On March 30, 1973, after a hearing on the request for a preliminary injunction, Judge Silvestri of the Allegheny County Court of Common Pleas entered a court order denying "a preliminary injunction and other equitable relief." Subsequent to Judge Silvestri's order, the appellees filed preliminary objections in the nature of a motion for a more specific pleading. Instead of answering these objections, the appellants, on October 17, 1973, filed a complaint in assumpsit*fn1 against appellees Lehnert, McKee, and Riverview Memorial Park for damages arising from the sales agreement in the sum of $75,000. Specifically, the appellants sought losses and damages for the amounts already paid by them under the sales agreement, the reasonable value of the services rendered by the appellants in behalf of Riverview while they were in possession, loss of earnings of $24,000 per year for twenty years, compensation for irreparable damage to appellants' business reputation, and legal expenses for the successful defense of a criminal action for fraudulent conversion. The last two of appellants' demands arose from a criminal prosecution for fraudulent

[ 238 Pa. Super. Page 332]

    conversion filed by the Lehnerts against the appellants on March 14, 1973, twelve days after the equity action was filed.

Appellees then filed preliminary objections to the complaint in assumpsit, averring that the pendency of the prior equity action was a bar to the subsequent assumpsit action. On September 5, 1974, the lower court sustained appellees' preliminary objection and dismissed the second action. This appeal followed.

[ 238 Pa. Super. Page 333]

The defense of lis pendens, or the pendency of a prior action, may properly be raised by preliminary objection. Pa.R.C.P. 1017(b)(5). Such objection, however, is not effective unless the parties, the causes of action, and the relief sought are substantially the same in both actions. Hessenbruch v. Markle, 194 Pa. 581, 45 A. 669 (1900). The majority cities Hessenbruch as authority that " lis pendens is a valid defense only when the parties, the causes of action, and the relief sought are the same in both actions." While it is true that the Pennsylvania Supreme Court, in Hessenbruch, did state that "'[a] plea of former suit pending must allege that the case is the same, the parties the same, and the rights asserted and the relief prayed for the same. . . .'" 194 Pa. at 593, 45 A. at 671 (emphasis added), quoting Harrisburg v. Harrisburg City Passenger Ry., 1 Pa. Dist. Rep. 192 (1892), the court tempered this rule by further remarking that "this is but a concise summary of the weight of authority on the subject." 194 Pa. at 593, 45 A. at 671. The court then proceeded to rule "with perhaps some liberality of construction," 194 Pa. at 594, 45 A. at 671, that "although not the same plaintiffs and defendants, the same persons are embraced in both bills," 194 Pa. at 594, 45 A. at 671, and therefore that the requirements of lis pendens, at least in part, were satisfied. It is clear that Hessenbruch stands for the proposition that the defense of lis pendens is not to be thwarted by technical differences between the two cases in question. The plea of lis Page 333} pendens is therefore properly raised when the parties, the causes of action, and the relief sought are either substantially, or, as the majority indicates, precisely the same in both actions.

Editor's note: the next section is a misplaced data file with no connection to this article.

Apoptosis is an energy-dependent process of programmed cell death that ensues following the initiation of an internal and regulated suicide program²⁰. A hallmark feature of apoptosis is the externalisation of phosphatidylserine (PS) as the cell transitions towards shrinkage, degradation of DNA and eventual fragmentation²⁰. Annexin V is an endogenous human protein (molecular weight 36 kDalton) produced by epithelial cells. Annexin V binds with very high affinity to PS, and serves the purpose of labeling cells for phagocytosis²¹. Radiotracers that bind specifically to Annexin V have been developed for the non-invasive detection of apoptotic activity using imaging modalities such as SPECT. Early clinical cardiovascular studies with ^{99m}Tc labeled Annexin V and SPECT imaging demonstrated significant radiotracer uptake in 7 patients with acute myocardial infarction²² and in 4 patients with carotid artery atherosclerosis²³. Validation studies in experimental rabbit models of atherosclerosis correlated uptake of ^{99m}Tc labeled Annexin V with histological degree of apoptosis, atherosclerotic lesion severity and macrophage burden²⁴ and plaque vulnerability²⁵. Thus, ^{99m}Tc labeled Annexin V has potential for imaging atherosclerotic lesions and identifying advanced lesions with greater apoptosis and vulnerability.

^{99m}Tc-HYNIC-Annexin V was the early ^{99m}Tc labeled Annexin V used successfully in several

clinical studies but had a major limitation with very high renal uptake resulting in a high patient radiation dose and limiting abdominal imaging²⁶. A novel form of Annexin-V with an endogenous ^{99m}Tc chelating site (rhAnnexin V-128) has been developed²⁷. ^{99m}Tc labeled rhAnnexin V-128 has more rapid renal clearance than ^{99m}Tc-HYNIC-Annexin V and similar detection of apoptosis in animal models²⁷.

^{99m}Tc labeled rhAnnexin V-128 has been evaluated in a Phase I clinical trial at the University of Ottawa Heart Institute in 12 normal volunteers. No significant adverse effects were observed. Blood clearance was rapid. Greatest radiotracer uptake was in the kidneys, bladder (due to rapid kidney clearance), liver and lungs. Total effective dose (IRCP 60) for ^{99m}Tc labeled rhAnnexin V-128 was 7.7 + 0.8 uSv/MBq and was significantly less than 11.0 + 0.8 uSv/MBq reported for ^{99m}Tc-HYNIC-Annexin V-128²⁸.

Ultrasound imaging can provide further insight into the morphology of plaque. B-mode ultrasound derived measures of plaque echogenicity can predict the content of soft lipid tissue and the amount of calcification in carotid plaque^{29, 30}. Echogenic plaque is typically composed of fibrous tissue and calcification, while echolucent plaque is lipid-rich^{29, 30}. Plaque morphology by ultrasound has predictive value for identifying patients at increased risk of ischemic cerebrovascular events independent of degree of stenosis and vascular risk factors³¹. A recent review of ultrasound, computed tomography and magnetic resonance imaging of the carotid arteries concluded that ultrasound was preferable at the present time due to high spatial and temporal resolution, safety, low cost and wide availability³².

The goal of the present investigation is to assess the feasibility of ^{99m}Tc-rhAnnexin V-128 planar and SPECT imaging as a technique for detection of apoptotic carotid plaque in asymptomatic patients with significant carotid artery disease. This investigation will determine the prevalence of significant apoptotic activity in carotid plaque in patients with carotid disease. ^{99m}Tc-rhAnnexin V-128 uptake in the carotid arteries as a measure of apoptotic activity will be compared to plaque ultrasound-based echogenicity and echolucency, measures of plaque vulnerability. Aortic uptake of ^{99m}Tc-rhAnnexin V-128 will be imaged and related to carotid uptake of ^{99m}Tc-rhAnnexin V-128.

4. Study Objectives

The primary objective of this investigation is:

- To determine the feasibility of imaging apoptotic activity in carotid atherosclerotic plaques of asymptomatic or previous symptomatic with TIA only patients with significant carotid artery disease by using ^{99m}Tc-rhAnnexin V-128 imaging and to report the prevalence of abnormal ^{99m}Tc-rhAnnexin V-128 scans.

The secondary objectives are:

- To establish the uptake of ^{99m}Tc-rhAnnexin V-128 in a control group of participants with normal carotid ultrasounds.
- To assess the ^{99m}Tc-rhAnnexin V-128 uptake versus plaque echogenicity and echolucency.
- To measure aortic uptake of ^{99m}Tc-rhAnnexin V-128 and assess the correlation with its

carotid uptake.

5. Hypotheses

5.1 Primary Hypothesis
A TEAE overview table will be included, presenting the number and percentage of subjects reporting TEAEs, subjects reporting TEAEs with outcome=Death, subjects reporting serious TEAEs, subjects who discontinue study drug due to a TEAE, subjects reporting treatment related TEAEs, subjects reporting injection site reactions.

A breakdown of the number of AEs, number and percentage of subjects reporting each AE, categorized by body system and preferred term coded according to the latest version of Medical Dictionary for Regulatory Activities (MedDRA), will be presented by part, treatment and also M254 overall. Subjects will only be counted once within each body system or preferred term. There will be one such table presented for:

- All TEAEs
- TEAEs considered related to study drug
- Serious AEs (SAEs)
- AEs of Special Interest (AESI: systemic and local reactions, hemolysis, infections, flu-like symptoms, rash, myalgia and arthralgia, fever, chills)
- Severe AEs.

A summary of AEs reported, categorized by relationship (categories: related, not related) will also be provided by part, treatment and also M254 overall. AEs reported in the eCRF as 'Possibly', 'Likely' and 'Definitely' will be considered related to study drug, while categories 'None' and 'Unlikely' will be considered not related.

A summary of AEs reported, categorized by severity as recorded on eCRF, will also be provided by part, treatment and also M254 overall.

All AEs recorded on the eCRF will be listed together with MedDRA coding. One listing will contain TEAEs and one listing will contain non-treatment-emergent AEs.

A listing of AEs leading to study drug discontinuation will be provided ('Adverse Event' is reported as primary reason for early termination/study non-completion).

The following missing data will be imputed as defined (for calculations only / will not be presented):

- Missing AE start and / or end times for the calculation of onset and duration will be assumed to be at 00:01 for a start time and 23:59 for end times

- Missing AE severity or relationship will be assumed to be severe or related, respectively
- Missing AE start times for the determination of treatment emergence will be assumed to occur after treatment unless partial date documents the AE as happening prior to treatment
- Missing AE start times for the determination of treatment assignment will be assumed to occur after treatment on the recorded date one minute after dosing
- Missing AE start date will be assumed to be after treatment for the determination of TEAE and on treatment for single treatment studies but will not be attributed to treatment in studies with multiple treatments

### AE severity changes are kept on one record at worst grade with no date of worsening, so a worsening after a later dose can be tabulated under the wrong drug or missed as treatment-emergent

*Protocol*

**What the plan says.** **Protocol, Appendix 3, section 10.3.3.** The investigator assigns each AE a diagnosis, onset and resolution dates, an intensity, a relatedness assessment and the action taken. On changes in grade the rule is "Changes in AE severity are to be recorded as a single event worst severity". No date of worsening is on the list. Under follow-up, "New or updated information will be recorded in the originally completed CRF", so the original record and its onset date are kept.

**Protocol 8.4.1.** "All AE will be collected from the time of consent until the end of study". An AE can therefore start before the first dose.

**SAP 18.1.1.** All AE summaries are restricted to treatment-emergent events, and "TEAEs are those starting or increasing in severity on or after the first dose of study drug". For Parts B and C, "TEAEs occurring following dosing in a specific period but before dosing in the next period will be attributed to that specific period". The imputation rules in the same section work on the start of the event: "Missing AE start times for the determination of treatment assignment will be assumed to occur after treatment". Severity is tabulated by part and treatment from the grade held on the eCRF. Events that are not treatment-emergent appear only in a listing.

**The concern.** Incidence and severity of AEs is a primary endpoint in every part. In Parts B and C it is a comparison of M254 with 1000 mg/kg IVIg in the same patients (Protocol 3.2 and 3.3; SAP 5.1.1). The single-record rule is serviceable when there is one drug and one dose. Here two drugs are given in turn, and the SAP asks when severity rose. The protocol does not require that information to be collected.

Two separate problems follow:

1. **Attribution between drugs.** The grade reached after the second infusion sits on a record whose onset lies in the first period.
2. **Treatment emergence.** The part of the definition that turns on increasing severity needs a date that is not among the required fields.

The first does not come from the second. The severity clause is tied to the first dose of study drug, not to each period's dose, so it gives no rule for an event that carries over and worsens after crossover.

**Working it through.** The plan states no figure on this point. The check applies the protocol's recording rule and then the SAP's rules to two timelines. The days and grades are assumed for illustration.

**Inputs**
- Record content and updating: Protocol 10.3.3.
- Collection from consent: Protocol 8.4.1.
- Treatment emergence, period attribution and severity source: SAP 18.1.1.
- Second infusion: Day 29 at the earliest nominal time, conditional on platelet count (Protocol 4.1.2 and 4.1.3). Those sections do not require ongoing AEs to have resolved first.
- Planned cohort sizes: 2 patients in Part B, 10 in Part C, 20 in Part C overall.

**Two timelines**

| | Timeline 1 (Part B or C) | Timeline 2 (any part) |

In overruling the lower court, the majority determined that the relief sought by the appellants in the equity action was not the same as the relief sought in the assumpsit action. Specifically, the majority contends that the plea of lis pendens could not be sustained because the following demands for relief were included in the assumpsit complaint and not in the equity complaint: (1) loss of earnings for twenty years at $24,000 per year, or the benefit of the bargain; (2) legal expenses for the defense of the criminal prosecution for fraudulent conversion brought by the appellees after the filing of the equity action; (3) compensation for injury to the appellants' business reputation. I agree that the demands for relief in the two actions do not match in technical form; however, a lis pendens plea does not become ineffective merely because the forms of the two actions do not manifest a verbal coupling. The primary question is whether the entire relief sought in the second action is attainable in the first action. I believe this question to be affirmatively answered in the present case.